Football flag on Republican bonfire is a ‘hate crime’

The Hanover FC flag which appeared on a anti-internment bonfire.
The Hanover FC flag which appeared on a anti-internment bonfire.

A local football club has described the placing of their flag on top of an internment bonfire as a ‘hate crime’.

A Hanover FC flag - who are based in Portadown - was spotted on a bonfire in Craigavon on Wednesday evening.

The actions have been widely condemned by local unionist and nationalist representatives, who also called it a ‘hate crime’.

The flag had been created for the club to take to France in 2016 to support Northern Ireland in the European Championships.

DUP Councillor Darryn Causby raised the issue with police and said there was a sinister element in targeting the club.

He said: “To deliberately target a local football club who every year raise thousands of pounds for charity, have a growing youth football set up in Brownstown for girls and boys and who are well respected in their league and the footballing fraternity.

“They have been on the go for over half a century and to attack them in that way is nothing short of disgraceful and disrespectful.

“It is quite serious, that area in Craigavon would be associated with dissident republicanism and I would be concerned that there is a more sinister element trying to heighten tensions and target Hanover Football Club.

“It seems to be a very pointed attack towards them, which is disgraceful. I would ask those who politically represent them to come out and explain their actions. What is the purpose of this?”

Sinn Fein’s John O’Dowd hit out at the incident: “The burning of symbols of a football club and flags which are important to the unionist community is wrong and a hate crime. It is also unjustifiable and anti-republican.”

While SDLP MLA Dolores Kelly said: “Absolutely disgraceful and unacceptable behaviour, burning flags and other symbols including those of a football club can only be described as a hate crime. Those responsible have little to offer society.”

The club issued a statement on Wednesday night, describing the incident as an attempt to stir up sectarian tensions.

The statement said: “As a community based football club we believe this to be a serious hate crime and feel that this flag has been placed upon the fire due only to the fact that it has the constitutional flag of this country displayed upon it.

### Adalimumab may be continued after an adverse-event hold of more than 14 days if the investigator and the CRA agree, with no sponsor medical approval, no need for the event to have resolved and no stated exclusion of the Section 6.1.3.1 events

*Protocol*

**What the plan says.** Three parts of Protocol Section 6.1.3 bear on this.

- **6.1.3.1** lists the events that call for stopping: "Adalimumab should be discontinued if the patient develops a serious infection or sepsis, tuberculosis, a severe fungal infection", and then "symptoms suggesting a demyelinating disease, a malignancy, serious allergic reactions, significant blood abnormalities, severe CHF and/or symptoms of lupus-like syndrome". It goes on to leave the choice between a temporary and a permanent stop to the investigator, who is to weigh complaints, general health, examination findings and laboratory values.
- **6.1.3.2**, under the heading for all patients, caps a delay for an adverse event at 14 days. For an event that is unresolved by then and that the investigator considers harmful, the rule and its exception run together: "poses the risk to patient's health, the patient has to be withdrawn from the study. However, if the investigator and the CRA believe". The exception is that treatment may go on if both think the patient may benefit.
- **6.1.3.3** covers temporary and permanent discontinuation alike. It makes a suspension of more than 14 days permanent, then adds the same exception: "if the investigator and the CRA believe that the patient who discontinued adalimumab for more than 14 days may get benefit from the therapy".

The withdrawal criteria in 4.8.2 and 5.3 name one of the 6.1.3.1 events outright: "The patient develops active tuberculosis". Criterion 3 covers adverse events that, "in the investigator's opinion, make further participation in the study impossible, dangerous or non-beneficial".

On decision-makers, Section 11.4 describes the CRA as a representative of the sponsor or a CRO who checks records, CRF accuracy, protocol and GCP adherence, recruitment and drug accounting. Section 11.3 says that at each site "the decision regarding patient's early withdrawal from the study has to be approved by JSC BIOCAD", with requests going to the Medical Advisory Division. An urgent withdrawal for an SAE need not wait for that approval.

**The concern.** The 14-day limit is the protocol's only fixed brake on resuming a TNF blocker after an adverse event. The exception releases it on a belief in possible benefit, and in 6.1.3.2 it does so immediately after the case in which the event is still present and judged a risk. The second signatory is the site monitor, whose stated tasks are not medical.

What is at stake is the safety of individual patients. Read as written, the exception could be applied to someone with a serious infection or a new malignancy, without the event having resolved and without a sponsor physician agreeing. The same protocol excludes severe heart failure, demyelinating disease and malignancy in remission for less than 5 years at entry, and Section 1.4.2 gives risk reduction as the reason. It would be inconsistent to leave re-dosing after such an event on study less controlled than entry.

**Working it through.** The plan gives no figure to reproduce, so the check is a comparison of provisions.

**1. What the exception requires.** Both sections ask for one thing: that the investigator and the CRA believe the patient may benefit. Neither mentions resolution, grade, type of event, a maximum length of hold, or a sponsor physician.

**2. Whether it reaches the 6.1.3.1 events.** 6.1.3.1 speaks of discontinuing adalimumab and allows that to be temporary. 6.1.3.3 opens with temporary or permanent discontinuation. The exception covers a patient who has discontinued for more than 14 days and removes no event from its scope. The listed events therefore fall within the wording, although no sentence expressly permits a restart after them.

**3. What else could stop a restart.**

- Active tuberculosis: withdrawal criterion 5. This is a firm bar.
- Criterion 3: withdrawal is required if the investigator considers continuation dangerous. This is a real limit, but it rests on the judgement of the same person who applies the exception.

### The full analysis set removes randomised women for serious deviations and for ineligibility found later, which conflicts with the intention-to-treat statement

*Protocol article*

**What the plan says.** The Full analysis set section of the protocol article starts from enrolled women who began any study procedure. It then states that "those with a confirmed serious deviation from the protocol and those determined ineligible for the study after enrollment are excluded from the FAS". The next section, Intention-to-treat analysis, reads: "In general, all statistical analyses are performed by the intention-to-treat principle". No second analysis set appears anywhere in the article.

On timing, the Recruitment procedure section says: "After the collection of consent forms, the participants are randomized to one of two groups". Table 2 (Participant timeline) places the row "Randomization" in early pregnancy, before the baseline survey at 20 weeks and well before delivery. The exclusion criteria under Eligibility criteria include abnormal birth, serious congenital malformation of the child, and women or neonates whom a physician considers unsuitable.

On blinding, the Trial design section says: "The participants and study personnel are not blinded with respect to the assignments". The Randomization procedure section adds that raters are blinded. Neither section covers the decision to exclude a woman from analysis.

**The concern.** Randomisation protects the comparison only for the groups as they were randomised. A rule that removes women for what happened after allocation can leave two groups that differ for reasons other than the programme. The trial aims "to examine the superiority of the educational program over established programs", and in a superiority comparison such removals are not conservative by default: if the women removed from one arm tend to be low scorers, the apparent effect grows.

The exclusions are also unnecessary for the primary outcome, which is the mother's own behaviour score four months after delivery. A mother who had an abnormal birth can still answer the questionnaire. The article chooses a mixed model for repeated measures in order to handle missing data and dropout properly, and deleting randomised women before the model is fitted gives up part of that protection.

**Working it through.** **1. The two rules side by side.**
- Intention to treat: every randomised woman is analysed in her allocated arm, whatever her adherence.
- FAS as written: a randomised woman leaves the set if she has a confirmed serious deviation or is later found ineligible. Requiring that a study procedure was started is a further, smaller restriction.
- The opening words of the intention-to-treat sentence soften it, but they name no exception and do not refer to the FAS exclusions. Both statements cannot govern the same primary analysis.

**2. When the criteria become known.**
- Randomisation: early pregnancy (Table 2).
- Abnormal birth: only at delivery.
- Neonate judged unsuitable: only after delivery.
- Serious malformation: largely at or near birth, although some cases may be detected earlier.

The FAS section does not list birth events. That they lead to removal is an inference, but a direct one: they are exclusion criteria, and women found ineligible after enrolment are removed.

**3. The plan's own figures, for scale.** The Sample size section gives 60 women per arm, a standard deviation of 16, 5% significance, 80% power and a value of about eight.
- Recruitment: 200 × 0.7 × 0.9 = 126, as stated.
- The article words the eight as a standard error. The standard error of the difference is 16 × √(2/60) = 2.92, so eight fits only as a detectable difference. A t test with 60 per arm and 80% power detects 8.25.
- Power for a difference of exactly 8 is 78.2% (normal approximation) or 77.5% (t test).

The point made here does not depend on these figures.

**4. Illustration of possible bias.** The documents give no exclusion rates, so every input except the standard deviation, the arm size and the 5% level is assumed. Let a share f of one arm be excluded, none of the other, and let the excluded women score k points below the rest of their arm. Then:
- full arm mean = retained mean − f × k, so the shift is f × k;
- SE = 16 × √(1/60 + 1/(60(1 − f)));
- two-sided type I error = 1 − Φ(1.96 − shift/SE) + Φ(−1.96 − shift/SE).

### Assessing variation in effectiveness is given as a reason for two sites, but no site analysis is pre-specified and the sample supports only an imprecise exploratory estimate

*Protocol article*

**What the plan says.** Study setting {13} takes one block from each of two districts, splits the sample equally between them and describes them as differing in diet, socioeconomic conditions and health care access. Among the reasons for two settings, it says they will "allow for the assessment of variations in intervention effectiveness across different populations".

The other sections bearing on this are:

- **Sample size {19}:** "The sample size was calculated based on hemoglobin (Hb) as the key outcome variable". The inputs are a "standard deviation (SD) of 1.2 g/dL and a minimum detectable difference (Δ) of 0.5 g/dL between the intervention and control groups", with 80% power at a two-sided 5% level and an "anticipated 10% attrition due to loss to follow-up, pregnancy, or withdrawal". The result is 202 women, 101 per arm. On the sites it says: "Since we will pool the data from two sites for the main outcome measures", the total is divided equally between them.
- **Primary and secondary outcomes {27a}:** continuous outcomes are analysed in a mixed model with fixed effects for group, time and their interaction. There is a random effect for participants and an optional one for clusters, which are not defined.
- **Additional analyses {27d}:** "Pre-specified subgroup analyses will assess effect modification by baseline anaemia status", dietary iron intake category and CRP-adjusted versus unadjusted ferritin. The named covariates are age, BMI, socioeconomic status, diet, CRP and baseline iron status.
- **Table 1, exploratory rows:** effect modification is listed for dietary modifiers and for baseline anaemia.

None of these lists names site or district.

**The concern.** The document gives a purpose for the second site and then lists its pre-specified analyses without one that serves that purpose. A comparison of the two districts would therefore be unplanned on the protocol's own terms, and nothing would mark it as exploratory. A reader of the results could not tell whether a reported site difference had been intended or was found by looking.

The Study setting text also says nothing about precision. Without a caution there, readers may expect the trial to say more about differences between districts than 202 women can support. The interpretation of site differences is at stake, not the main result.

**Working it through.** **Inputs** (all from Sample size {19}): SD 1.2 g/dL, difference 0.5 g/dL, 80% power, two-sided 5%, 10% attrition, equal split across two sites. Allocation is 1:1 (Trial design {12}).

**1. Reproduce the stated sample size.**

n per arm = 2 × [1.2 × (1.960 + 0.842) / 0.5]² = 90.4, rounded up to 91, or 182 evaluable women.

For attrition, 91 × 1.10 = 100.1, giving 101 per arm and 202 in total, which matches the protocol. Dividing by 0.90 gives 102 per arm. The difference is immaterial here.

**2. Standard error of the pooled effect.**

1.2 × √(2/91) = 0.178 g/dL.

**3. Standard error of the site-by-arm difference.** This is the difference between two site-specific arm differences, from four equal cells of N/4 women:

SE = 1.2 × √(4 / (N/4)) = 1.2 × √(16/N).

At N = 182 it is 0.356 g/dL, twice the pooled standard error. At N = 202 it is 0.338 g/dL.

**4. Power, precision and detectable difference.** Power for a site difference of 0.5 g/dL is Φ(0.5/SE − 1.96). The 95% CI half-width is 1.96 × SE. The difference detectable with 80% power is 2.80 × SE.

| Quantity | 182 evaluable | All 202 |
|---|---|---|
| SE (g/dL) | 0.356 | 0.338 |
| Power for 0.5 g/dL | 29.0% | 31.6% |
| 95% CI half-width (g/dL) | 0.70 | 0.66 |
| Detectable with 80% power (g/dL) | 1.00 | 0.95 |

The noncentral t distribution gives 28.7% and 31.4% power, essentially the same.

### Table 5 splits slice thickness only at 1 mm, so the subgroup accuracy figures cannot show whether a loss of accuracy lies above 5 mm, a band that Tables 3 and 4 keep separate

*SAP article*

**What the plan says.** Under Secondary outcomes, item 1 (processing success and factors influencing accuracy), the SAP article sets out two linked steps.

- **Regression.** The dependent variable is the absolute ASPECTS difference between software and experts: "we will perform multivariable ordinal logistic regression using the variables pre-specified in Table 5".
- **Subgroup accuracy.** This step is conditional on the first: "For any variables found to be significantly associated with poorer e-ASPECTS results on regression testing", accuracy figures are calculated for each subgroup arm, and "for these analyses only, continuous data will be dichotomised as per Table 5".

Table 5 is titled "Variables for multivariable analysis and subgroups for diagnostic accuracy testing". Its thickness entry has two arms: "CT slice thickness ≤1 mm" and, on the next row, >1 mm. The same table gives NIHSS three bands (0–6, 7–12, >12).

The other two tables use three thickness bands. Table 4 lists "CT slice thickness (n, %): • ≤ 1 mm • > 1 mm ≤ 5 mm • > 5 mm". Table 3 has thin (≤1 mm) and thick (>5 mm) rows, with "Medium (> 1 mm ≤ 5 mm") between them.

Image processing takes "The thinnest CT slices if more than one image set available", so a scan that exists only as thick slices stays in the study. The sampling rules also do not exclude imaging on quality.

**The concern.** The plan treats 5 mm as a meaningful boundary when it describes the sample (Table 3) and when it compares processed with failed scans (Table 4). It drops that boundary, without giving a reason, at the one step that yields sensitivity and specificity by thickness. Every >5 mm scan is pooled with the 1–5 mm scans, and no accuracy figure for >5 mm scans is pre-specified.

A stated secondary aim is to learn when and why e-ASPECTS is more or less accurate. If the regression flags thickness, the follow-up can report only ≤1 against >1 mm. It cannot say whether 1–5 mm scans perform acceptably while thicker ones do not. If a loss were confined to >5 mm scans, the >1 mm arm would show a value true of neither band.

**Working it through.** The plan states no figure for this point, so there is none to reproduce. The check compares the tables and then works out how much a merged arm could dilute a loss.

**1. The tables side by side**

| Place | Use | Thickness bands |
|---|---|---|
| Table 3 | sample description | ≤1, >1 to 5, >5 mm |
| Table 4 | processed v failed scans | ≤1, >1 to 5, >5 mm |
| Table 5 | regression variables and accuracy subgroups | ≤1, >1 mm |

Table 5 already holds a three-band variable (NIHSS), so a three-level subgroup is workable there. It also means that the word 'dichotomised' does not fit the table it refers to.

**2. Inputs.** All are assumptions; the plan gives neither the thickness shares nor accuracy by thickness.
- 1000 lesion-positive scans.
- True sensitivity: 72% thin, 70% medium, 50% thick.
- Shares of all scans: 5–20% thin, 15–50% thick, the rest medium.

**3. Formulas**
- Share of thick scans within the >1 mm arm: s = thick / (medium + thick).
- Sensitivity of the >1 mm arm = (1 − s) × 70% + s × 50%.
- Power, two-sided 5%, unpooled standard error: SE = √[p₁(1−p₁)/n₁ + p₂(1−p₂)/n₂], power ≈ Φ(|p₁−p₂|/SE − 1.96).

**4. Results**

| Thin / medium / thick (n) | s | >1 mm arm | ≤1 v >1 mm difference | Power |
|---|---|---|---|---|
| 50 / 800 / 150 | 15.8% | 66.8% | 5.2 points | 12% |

“This flag was designed for club members who travelled to support Northern Ireland in the European Championships in France and we as a club feel that the burning of this flag is nothing other than an attempt by dissident republicans to furthermore stir up sectarian tensions in the local area through the glorification of terrorism.

“We have reported this hate crime to the PSNI and have also notified our local councillors. We thank all those who have contacted us for their support as always whilst also encouraging those nationalist councillors with contacts in the area to pro-actively encourage the return of the flag in order to ensure that their community is not now looked upon as a community with no morals, who would burn the flag of a local football club that works tirelessly within the community to build strong cross community relationships through sport.”

DUP MLA Carla Lockhart said: “I have spoken again with the PSNI concerning the bonfire in Drumbeg. It is unacceptable that a local football teams banner, our National Flag and a UDR regimental flag have been placed on the fire.

“It is of note that the flags displayed on the fire look very similar to the 4 flags stolen from the Flush Place (Lurgan) flag pole at the weekend. The presence of the flag of our country and that of one of the military regiments who served with distinction in the most difficult of times is an indication of the respect and tolerance shown to Unionists.

“Given that Republicans cannot even say the name of our country why should we be surprised that this vacuum is filled by people who want to burn our flag and a banner from a community lead football team.

“I welcome the condemnations from across the board and welcome that the PSNI are gathering their evidence, investigating and that one arrest has already been made in connection with the bonfire. This cannot and will not go unchallenged.

“We must also ensure the safety of our PSNI officers in dealing with this therefore I would encourage all to allow the officers to take the lead in these investigations.”

Cllr David Jones, independent Councillor at ABC Council said: “I am totally dismayed and disgusted to learn the flag of the local Hanover Football Club, a club that gives a tremendous contribution especially to young people, has been placed on a republican bonfire in Lurgan.

“I was also sadened to hear a festival in Armagh with GAA tournaments was glorifying terrorism in the form of the Mairead Farrell Ladies Football Challenge Cup. Taking into account the naming of a Play Park in Newry after a PIRA hunger striker, I do not believe such a festival/tournament should be held on ABC Council property glorifying terrorism. I have called for an investigation by Council into this festival and it’s future.”